America Chavez by Jamie McKelvie

To be fair, there are a lot of twists with the evolution of the Chavez character – and aren’t there always in the collaborative, evolving world of superhero characters. Casey and artist Nick Dragotta created Chavez in 2011 in the limited series Vengeance. However, she changed into the form she’s best known by in the MCU and beyond in Young Avengers by Kieron Gillen and Jamie McKelvie. Some online trollish commentators used this evolution – and the fact that Casey is a very successful creator on his own, as co-creator of Ben 10 and even a movie he made based on Officer Downe – to downplay his claim.

To that I can only quote The Rock: it doesn’t matter! That Casey is not a pitiful elderly creator selling sketches at Mid-Piscataway Con doesn’t make his claim any less valid. I’ve long noted that the image of the beloved comics elder shaking their fist at the movie screen is not one that the Disney corporation wants to see – it’s an embarrassment, especially when that $25 billion number is trumpeted every chance they get.

But they are equally aware that it doesn’t take much to “shut up” comics folks who are used to pocketing a few grand selling art at a con and calling it a good day.

Black Krrsantan in the comics

The case of Gillen and McKelvie is particularly interesting. Not only did their work have a surprisingly huge impact on the Marvel Universe – McKelvie’s designs for Captain Marvel and Ms. Marvel are also MCU canon – but Gillen has blithely added a bunch of characters to the Star Wars universe via the comics. Black Krrsantan, the dark Wookiee bounty hunter who appeared in The Book of Boba Fett, was created by Gillen and Salvador Larroca for the Darth Vader comic. Doctor Aphra, an even more popular character, first appeared in the same series, and has had her own toys and appeared in a video game and could pop up on Disney+ at any moment. Gillen hasn’t spoken out about any of this, aside from sharing some fun facts about the character, so one can only assume he’s happy with whatever arrangement he has.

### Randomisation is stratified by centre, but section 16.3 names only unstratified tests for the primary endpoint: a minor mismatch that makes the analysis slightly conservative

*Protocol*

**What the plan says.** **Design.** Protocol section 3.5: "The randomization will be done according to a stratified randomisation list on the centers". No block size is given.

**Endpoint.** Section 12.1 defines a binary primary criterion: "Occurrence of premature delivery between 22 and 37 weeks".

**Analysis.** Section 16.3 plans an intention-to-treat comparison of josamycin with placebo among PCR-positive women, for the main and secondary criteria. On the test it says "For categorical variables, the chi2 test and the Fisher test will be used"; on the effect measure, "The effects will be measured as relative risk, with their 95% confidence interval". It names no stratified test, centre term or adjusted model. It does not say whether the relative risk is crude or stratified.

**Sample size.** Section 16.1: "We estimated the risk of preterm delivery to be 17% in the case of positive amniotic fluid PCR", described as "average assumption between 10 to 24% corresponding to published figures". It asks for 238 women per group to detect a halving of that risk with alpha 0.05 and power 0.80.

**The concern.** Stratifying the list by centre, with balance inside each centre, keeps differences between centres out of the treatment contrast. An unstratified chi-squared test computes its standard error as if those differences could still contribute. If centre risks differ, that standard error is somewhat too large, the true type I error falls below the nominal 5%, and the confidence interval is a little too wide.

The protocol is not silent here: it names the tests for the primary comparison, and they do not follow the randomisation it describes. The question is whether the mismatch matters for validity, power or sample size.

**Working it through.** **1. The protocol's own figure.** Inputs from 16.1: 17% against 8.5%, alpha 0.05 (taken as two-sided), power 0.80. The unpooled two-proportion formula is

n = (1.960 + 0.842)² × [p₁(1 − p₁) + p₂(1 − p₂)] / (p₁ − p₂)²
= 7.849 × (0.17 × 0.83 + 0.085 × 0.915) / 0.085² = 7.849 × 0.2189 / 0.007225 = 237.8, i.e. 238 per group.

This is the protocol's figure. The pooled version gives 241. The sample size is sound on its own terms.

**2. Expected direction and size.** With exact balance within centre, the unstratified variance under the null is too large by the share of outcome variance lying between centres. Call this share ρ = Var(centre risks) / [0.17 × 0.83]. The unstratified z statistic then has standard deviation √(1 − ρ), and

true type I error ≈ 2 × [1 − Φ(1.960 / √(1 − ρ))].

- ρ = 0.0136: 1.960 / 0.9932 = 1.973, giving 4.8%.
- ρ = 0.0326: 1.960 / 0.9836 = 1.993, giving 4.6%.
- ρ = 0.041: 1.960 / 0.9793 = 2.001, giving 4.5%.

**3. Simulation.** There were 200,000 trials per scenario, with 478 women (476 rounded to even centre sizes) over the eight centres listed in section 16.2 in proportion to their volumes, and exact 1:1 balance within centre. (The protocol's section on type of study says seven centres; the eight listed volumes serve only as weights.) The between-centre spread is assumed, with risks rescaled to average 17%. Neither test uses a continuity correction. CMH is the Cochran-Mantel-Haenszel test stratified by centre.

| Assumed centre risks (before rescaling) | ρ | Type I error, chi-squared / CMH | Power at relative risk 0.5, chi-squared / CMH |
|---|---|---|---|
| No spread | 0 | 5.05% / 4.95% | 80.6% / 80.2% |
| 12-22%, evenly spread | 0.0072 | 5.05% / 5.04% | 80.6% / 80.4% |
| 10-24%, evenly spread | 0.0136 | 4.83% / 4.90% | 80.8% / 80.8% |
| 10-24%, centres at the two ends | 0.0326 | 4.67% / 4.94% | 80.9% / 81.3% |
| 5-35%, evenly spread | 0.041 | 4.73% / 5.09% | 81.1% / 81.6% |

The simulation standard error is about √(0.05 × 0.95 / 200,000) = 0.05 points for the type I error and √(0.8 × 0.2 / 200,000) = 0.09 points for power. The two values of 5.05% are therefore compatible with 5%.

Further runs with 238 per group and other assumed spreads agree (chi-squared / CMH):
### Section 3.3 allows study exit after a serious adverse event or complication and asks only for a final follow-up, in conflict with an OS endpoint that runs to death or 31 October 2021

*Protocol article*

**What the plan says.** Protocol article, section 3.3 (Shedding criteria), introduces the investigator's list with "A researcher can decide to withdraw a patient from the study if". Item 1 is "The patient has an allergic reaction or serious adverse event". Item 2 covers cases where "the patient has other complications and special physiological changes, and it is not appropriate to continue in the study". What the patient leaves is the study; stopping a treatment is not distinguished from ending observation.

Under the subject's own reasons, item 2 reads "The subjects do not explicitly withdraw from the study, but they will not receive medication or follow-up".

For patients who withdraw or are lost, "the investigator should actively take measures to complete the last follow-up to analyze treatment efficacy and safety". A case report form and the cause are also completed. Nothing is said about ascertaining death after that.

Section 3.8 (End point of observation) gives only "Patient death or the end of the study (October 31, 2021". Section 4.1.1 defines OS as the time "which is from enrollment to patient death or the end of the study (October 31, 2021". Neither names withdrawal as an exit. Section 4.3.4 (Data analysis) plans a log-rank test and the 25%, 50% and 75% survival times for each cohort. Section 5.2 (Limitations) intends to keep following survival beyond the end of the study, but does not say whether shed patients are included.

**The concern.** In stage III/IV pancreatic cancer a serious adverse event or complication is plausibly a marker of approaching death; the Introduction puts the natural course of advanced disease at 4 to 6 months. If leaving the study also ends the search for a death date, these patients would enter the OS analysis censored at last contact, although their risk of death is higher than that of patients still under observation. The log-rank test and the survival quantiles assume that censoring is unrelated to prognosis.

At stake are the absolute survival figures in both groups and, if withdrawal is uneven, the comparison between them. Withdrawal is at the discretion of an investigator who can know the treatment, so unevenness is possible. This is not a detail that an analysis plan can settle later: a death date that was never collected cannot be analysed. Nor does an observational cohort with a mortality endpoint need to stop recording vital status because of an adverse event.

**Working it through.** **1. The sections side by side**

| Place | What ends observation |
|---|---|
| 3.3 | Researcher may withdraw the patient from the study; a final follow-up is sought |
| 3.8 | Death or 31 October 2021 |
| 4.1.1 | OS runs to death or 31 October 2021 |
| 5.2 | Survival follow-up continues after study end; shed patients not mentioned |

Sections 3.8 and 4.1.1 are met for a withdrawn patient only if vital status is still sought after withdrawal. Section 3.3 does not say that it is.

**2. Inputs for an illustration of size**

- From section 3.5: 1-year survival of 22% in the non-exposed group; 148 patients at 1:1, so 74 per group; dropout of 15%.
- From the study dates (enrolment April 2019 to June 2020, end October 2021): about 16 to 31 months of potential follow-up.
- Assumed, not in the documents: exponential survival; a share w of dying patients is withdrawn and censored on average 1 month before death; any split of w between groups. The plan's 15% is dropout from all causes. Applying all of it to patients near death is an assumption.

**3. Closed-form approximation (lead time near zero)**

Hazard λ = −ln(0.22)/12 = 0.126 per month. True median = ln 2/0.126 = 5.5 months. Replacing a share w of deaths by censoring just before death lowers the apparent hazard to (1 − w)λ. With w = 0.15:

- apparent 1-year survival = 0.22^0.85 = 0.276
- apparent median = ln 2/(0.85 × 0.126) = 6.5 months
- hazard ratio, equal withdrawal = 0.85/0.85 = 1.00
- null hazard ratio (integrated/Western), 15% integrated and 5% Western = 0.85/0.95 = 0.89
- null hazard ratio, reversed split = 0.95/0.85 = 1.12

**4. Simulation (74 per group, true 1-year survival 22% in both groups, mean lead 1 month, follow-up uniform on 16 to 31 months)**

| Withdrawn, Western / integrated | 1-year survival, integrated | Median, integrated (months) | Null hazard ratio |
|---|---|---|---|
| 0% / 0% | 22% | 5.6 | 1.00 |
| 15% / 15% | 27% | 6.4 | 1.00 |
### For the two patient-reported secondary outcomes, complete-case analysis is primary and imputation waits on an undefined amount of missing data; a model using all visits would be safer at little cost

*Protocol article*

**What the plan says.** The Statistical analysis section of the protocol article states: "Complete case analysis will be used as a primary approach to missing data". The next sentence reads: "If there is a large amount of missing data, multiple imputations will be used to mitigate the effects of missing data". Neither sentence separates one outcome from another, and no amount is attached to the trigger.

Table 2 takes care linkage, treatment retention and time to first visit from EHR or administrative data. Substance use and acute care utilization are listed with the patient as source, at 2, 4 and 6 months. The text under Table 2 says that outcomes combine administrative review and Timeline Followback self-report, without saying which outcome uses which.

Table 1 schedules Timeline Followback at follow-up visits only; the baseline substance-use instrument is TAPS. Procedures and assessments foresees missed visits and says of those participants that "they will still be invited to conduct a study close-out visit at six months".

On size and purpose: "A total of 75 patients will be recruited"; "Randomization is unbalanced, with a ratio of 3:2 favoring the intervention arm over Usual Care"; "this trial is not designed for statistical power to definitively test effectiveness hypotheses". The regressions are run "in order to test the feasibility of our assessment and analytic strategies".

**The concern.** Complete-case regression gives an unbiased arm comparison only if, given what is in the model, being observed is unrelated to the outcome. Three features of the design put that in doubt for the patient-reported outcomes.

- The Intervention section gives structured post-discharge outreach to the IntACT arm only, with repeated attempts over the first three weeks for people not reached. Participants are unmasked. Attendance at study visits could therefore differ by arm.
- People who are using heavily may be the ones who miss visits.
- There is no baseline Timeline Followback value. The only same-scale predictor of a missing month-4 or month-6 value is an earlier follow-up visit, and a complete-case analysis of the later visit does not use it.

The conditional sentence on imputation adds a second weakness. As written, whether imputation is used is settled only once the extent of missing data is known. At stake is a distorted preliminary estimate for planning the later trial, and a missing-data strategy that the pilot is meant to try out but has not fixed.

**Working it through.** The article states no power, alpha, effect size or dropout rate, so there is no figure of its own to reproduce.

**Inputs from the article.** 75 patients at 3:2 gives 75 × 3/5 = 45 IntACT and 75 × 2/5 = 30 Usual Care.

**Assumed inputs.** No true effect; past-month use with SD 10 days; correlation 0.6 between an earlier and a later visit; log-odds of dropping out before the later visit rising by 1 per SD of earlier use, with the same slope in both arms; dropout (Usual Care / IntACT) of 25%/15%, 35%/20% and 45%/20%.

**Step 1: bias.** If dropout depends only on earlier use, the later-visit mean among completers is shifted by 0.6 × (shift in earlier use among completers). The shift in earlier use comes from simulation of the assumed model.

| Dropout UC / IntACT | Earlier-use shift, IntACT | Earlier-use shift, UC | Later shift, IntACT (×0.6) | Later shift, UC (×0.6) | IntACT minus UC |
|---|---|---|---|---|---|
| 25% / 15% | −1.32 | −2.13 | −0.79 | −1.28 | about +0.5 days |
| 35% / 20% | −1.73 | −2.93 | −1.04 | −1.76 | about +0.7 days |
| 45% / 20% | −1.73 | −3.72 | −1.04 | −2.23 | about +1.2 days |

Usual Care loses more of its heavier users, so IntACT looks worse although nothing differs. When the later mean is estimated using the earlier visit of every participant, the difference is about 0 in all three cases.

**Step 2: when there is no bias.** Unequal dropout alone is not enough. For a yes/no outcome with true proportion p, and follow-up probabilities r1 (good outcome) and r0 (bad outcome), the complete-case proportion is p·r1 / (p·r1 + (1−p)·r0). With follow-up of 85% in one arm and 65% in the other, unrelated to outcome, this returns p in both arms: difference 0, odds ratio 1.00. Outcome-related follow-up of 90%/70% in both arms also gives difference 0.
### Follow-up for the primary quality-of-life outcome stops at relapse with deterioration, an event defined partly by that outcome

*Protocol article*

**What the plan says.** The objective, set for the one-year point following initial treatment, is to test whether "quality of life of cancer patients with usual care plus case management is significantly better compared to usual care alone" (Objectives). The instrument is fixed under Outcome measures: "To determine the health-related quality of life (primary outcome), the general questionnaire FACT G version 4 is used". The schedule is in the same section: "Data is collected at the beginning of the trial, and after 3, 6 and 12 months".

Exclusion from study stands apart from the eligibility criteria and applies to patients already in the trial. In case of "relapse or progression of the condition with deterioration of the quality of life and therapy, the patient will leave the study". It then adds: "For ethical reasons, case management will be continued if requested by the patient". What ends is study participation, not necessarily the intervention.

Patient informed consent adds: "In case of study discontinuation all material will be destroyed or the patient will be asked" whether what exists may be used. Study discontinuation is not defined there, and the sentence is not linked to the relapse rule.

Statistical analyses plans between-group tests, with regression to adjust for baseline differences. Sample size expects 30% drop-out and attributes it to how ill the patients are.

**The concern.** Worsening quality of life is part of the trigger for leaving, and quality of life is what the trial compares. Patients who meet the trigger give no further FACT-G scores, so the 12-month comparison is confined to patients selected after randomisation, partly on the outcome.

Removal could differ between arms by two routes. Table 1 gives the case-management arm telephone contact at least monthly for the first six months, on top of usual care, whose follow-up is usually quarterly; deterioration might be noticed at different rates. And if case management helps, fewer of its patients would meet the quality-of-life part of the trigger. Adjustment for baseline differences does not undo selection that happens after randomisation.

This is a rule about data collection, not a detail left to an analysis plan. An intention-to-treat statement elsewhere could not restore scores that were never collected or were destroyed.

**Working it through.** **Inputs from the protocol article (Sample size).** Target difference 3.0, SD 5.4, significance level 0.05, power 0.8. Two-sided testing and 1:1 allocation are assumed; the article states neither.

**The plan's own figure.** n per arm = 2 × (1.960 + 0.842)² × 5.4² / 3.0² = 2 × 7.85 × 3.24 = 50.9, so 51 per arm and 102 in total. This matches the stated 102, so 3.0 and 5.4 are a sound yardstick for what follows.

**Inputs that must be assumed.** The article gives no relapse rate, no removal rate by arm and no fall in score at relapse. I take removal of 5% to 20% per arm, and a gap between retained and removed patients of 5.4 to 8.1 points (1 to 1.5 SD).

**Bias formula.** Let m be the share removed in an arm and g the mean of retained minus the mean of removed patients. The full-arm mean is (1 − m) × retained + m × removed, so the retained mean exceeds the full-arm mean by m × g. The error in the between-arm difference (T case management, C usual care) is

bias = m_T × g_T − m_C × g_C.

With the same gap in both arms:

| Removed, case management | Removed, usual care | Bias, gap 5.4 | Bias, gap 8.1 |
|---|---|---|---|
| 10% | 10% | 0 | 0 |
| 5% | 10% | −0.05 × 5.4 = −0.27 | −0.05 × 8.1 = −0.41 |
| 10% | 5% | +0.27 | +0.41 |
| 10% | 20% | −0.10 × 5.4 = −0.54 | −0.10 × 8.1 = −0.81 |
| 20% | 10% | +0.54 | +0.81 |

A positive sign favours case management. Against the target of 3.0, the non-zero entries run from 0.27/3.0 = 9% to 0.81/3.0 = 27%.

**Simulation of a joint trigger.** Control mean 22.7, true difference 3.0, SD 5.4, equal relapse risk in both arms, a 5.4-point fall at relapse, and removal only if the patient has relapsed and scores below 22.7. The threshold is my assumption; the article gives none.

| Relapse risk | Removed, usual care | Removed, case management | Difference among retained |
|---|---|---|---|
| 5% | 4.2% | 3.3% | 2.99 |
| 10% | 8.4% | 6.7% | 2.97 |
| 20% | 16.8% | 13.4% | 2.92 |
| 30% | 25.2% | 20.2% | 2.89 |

An even more complicated case emerged this week in the teaser trailer for Thor: Love and Thunder, when one of the trailer’s most iconic images was shown to be directly traced from a panel by Esad Ribic. 

I’m not surprised to see Ribic’s work being used as movie backgrounds – he’s an astonishingly amazing artist. Maybe in another world he’d be doing concept art for a living. Adi Granov’s great work on Iron Man led to him working as a concept artist for many Marvel films, including Infinity War and Endgame. It took a while for me to realize that Andy Park, Marvel Studio’s immensely influential Director of Visual Development, is the same guy I used to chat with in artist alley at cons.

Cries to “Pay Esad” flooded Twitter on Monday, while others pointed out he was already paid for his work on the Thor comics. In the early days, superhero movies directly referencing iconic comics panels was seen as a nice homage – but as these images and concepts become part of the wider culture, it seems more like a rip off. David Aja speaking out about the Hawkeye TV show basically using his work as a template right down to the lettering is a perfect example.

At any rate, even these brief glimpses of Thor: Love and Thunder reveal that a lot of the film is based on ideas created by Jason Aaron and Ribic in the original Jane Foster storyline. Movies are a collaborative medium, and filtering these through director Taika Waititi’s lens will undoubtedly make something new and different, but he didn’t make it up from whole cloth.

With comics creators basically working as one big R&D team for billion dollar franchises, it’s fair to ask that they get some rewards for being good at what they do.

Casey, Gillen, McKelvie, Aaron and Ribic are big boys who knew what they were signing – they know they signed work for hire agreements and don’t own these characters, as Casey made clear in his own case.  And untangling who made what is not easy, given the twisting continuity of comics.